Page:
Cali also added, “In Boranian v. Clark (2004) 123 Cal.App.4th 1012, 20 Cal.Rptr.3d 405, a lawyer prepared a new will for a hospitalized client, giving part of her estate to her boy-friend. After a will contest between testator’s children and the boyfriend resolved by settlement, the children sued the lawyer for malpractice and breach of fiduciary duty. The Court of Appeal held that the lawyer owed no duty to the children, since a lawyer who believes in a client’s intent to dispose of property in a certain manner and who drafts the will accordingly, fulfills a duty of loyalty to that client. The lawyer is not required to urge the testator to consider an alternative plan to forestall a claim by someone who would be excluded from or included in a will, but deprived of a specific asset bequeathed to someone else.” (Boranian, supra, at pp. 1019-1020)

“Well, at least the duty has not been extended to these non-clients!” Meryl said in gratitude. “Aren’t you afraid to become a lawyer, with liability flying at you from new sources all the time?” Meryl asked the Lawclerk twins.

“No!” the twins said in unison. “These cases have taught us two cardinal principles about being a lawyer: (1) a lawyer should have undivided loyalty to the client-testator’s interests, unaffected by interests of potential beneficiaries; and (2) in carrying out the testator-client’s wishes, the lawyer should be competent, giving the client the advice and counsel necessitated by the standard of care!”

Ellen R. Peck, a former judge of the State Bar Court hearing department in Los Angeles and a member of the State Bar’s Commission on Revision of The Rules of Professional Conduct, is a sole practitioner in Escondido and a co-author of The Rutter Group’s California Practice Guide — Professional Responsibility.

Certification

  • This self-study activity has been approved for Minimum Continuing Legal Education credit by the State Bar of California in the amount of one hour of legal ethics.

  • The State Bar of California certifies that this activity conforms to the standards for approved education activities prescribed by the rules and regulations of the State Bar of California governing minimum continuing legal education.

Self-assessment test

Answer the following true-false statements after reading the MCLE article on Rule of Professional Conduct 2-100. Use the answer form provided to send the test, along with a $20 processing fee, to the State Bar. If you do not receive your certificate within four weeks, call 415-538-2504.

  1. An estate’s successor fiduciary may assert a professional negligence claim against tax counsel whom a predecessor fiduciary engaged exclusively to perform tax work for the estate.
  2. A trust cannot be a client, because it is not a person but rather a fiduciary relationship with respect to property. 
  3. A beneficiary can be a client, even though fiduciaries and beneficiaries are separate persons with distinct legal interests. 
  4. Successor fiduciaries are permitted by judicially created case law to sue lawyers hired to perform legal services for the estate by a predecessor.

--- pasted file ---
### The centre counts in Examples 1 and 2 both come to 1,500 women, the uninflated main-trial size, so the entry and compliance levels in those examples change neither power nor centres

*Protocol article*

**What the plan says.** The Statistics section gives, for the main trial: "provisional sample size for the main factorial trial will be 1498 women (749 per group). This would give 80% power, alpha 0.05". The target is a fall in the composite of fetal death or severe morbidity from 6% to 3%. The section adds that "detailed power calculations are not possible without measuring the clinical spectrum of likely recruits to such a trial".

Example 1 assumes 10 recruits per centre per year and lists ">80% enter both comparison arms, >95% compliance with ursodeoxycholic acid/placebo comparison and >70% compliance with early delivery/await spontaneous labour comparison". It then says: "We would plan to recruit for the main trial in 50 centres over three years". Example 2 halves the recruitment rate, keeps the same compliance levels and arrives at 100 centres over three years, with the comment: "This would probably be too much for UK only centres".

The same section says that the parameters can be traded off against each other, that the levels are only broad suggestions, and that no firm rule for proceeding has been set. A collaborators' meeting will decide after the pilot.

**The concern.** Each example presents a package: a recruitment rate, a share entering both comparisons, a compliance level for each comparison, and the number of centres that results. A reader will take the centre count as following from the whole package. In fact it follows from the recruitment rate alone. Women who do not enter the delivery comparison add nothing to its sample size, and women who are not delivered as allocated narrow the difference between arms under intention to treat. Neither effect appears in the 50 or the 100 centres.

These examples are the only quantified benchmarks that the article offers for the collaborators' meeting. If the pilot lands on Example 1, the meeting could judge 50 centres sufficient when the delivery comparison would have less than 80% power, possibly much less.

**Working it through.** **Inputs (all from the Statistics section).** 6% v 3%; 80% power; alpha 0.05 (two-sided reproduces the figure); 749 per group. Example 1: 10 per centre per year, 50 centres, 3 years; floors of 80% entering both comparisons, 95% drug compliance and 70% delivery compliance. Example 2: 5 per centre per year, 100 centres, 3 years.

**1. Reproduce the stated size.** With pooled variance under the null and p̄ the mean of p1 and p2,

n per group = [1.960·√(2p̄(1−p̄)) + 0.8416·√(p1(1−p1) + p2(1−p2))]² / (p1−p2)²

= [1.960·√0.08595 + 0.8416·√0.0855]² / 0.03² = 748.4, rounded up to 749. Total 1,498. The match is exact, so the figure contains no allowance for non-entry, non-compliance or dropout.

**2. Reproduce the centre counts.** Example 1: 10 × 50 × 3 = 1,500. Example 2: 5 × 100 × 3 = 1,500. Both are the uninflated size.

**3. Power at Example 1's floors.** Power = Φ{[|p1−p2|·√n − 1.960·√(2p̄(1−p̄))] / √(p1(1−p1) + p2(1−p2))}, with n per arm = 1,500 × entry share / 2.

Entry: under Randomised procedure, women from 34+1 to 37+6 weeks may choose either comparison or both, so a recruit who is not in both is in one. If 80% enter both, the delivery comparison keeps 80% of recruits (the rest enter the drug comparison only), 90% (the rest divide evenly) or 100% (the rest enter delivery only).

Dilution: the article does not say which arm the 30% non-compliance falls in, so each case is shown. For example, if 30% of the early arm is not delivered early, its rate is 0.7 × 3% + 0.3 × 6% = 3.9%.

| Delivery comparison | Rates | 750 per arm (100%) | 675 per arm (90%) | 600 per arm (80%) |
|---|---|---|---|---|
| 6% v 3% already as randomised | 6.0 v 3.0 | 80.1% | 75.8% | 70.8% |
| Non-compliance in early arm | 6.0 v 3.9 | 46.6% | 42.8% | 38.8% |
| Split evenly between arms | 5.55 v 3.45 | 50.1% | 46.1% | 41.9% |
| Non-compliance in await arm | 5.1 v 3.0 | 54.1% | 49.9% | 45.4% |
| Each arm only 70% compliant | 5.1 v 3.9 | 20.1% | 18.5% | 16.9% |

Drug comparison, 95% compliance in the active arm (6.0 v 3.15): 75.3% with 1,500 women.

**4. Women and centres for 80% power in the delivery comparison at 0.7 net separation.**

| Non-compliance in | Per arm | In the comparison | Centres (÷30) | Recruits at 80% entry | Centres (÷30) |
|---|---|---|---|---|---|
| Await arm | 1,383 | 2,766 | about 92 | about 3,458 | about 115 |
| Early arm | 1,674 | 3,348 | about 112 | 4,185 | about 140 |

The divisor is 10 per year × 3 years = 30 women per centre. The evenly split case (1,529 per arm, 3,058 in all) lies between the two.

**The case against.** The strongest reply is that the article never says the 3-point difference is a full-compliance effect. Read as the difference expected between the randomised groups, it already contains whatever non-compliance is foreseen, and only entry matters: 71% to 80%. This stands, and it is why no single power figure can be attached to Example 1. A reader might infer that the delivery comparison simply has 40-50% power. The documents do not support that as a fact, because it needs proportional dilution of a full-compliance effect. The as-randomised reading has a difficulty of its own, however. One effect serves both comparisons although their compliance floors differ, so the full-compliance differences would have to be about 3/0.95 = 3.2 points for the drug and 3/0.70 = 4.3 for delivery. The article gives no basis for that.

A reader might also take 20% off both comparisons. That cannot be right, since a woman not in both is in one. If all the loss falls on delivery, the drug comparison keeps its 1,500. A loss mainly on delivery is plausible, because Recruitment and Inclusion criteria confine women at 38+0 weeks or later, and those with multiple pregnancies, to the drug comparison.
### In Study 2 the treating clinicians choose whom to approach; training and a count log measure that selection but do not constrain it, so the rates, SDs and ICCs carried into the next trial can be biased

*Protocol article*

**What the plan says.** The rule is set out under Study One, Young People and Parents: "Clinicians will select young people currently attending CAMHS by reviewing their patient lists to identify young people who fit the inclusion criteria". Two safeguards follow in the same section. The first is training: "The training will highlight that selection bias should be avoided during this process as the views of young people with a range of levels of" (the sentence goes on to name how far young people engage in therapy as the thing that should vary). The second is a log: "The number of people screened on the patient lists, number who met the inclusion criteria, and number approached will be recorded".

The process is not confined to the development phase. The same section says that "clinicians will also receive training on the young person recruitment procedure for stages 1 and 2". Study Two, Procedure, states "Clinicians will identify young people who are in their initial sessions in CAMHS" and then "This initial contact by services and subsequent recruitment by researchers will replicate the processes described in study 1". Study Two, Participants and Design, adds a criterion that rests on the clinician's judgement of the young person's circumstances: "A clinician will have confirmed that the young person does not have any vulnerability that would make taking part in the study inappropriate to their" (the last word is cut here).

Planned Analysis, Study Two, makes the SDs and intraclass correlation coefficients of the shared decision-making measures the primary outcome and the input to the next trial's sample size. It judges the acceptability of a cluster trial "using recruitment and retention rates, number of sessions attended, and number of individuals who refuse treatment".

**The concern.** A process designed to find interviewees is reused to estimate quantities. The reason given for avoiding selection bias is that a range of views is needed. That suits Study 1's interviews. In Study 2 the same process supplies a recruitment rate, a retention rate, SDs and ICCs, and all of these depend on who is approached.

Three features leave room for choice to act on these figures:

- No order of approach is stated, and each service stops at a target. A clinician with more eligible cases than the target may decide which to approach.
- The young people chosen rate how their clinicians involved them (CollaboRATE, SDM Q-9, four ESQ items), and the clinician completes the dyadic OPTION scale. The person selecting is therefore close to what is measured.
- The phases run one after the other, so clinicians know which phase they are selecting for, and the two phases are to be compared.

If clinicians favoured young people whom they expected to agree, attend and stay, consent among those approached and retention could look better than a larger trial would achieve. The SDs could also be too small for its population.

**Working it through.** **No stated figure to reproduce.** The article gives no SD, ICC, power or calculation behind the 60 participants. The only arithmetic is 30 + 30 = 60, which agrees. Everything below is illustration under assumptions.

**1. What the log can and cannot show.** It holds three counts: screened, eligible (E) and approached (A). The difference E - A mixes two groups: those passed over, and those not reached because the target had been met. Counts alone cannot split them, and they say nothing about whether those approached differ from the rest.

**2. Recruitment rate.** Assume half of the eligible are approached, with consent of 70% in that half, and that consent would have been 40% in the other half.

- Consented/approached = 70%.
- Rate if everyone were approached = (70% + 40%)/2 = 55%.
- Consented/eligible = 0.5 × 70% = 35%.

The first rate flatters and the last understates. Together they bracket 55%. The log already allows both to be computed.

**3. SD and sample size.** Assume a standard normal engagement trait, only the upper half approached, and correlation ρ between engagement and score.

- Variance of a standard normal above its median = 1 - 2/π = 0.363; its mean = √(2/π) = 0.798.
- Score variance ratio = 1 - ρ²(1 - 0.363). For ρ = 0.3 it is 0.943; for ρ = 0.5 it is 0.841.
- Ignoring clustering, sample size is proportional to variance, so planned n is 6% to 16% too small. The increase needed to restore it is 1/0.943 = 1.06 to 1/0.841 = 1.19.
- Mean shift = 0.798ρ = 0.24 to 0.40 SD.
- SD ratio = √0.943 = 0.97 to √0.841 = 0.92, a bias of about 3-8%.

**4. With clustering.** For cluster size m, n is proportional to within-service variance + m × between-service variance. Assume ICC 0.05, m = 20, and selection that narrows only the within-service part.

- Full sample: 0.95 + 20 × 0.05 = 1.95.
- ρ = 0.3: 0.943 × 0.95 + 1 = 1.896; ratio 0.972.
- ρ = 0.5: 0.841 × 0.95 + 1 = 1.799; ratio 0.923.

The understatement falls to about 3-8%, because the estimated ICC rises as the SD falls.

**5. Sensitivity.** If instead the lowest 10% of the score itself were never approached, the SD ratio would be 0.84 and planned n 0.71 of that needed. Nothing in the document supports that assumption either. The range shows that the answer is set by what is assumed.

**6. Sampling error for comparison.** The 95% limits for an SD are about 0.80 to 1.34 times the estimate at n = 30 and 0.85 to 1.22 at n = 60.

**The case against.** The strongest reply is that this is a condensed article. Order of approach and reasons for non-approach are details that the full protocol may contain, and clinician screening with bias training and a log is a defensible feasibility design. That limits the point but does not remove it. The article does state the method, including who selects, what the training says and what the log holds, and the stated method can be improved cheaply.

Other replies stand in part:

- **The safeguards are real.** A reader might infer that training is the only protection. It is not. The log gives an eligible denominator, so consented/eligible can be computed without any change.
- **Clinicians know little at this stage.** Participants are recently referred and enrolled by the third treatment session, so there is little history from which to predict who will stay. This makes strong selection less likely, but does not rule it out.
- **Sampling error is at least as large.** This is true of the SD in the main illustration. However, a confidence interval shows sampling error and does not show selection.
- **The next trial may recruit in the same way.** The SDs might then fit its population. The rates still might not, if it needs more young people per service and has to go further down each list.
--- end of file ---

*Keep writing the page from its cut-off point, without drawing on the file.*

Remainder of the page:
5. A section of the Probate Code authorizes a personal representative to employ or retain tax counsel and to pay for such services from estate funds.
  6. An estate’s personal representative has no power to commence and maintain legal actions or proceedings, even if they benefit the estate.
  7. A successor personal representative stands in the shoes of a predecessor personal representative respecting powers and duties regarding the continued administration of the estate or trust.
  8. If an attorney, retained by a fiduciary to provide estate tax assistance, commits malpractice harming the estate, the fiduciary may sue the attorney for the benefit of the estate to recover the loss, only when all beneficiaries agree.
  9. Even if a fiduciary is replaced, the successor acquires the same powers to sue for legal malpractice.
  10. A potential conflict of interest may arise when a fiduciary requests a lawyer, retained to advise a fiduciary in an official capacity, for legal advice regarding detection of and liability for misappropriation, which may create an obligation to withdraw.
  11. There is an inherent conflict of interest in permitting successor fiduciary standing to sue an attorney for the harm caused to the estate arising from legal services provided for the benefit of the estate.
  12. An attorney owes a duty of care to a prospective beneficiary serving as the testator’s care custodian, to ensure that statutory presumptive disqualification of care custodian as donee is overcome.
  13. An attorney generally has professional obligations to many non-clients.
  14. A number of California appellate decisions have refused to expand attorneys’ third party liabilities to beneficiaries of wills or trusts.
  15. An attorney has no duty to a class of potential beneficiary charities who were unable to obtain a bequest because the bequest did not state the proper name of the beneficiary.
  16. A lawyer has no duty to a beneficiary to ensure that a testator signs a will where the lawyer delivered the draft will to the testator two months before death.
  17. A lawyer owes a duty to beneficiaries under a will to evaluate and ascertain the client’s testamentary capacity when seeking to amend or make a new will.
  18. In considering whether to impose third party liability upon lawyers, courts balance several factors, including (1) the extent to which the transaction was intended to affect the plaintiff, (2) the foreseeability of harm to the plaintiff, (3) the degree of certainty that the plaintiff suffered injury, (4) the closeness of the connection between the lawyer’s conduct and the injury suffered, (5) the likelihood that imposition of liability might interfere with the attorney’s ethical duties to the client, and (6) whether the imposition of liability would impose an undue burden on the profession.
  19. A lawyer who was directed by an elderly client to transfer real property to a beneficiary, but who did not record the deed transferring the property for several months after the death of the client in order to protect his elderly client, did not owe a duty to the beneficiary. 
  20. A lawyer who prepared a new will for an elderly client which gave part of her estate to her boyfriend, taking the same property away from the previous beneficiaries, her children, does not owe a duty to the children to protect their interests in the property.
Contact Us Site Map Notices Privacy Policy
© 2021 The State Bar of California